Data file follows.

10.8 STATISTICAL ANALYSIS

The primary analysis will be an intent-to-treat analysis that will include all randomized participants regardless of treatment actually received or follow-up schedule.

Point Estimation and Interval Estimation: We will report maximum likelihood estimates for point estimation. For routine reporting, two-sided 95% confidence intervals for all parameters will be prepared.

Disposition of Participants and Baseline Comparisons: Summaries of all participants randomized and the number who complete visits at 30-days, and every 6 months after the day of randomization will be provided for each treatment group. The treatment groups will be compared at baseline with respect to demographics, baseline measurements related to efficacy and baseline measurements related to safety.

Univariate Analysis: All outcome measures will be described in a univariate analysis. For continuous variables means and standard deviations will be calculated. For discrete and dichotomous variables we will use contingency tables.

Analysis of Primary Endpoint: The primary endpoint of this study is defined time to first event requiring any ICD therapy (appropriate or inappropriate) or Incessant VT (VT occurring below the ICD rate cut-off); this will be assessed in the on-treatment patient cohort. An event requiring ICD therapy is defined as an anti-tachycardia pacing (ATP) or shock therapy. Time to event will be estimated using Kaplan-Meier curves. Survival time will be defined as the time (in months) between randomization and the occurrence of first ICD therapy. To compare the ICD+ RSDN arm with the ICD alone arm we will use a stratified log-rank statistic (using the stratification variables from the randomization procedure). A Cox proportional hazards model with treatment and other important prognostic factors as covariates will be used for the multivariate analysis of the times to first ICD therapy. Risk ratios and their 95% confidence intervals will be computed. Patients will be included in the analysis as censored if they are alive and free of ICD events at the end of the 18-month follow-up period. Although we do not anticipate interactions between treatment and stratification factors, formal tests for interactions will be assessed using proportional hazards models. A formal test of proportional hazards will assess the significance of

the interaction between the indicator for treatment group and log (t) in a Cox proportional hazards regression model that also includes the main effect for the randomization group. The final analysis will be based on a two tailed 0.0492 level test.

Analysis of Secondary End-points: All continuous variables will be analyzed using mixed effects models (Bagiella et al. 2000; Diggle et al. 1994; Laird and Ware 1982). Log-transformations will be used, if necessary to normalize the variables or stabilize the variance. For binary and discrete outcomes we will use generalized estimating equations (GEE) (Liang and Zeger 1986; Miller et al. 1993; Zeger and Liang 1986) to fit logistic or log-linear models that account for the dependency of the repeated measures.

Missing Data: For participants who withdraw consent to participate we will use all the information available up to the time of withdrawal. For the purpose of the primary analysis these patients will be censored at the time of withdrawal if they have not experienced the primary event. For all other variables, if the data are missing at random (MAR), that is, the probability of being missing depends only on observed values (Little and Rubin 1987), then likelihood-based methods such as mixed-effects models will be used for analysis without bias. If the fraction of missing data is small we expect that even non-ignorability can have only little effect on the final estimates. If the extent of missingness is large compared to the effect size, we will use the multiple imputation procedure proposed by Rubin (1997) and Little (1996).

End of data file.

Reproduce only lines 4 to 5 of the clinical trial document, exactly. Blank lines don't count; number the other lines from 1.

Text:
Disposition of Participants and Baseline Comparisons: Summaries of all participants randomized and the number who complete visits at 30-days, and every 6 months after the day of randomization will be provided for each treatment group. The treatment groups will be compared at baseline with respect to demographics, baseline measurements related to efficacy and baseline measurements related to safety.

Univariate Analysis: All outcome measures will be described in a univariate analysis. For continuous variables means and standard deviations will be calculated. For discrete and dichotomous variables we will use contingency tables.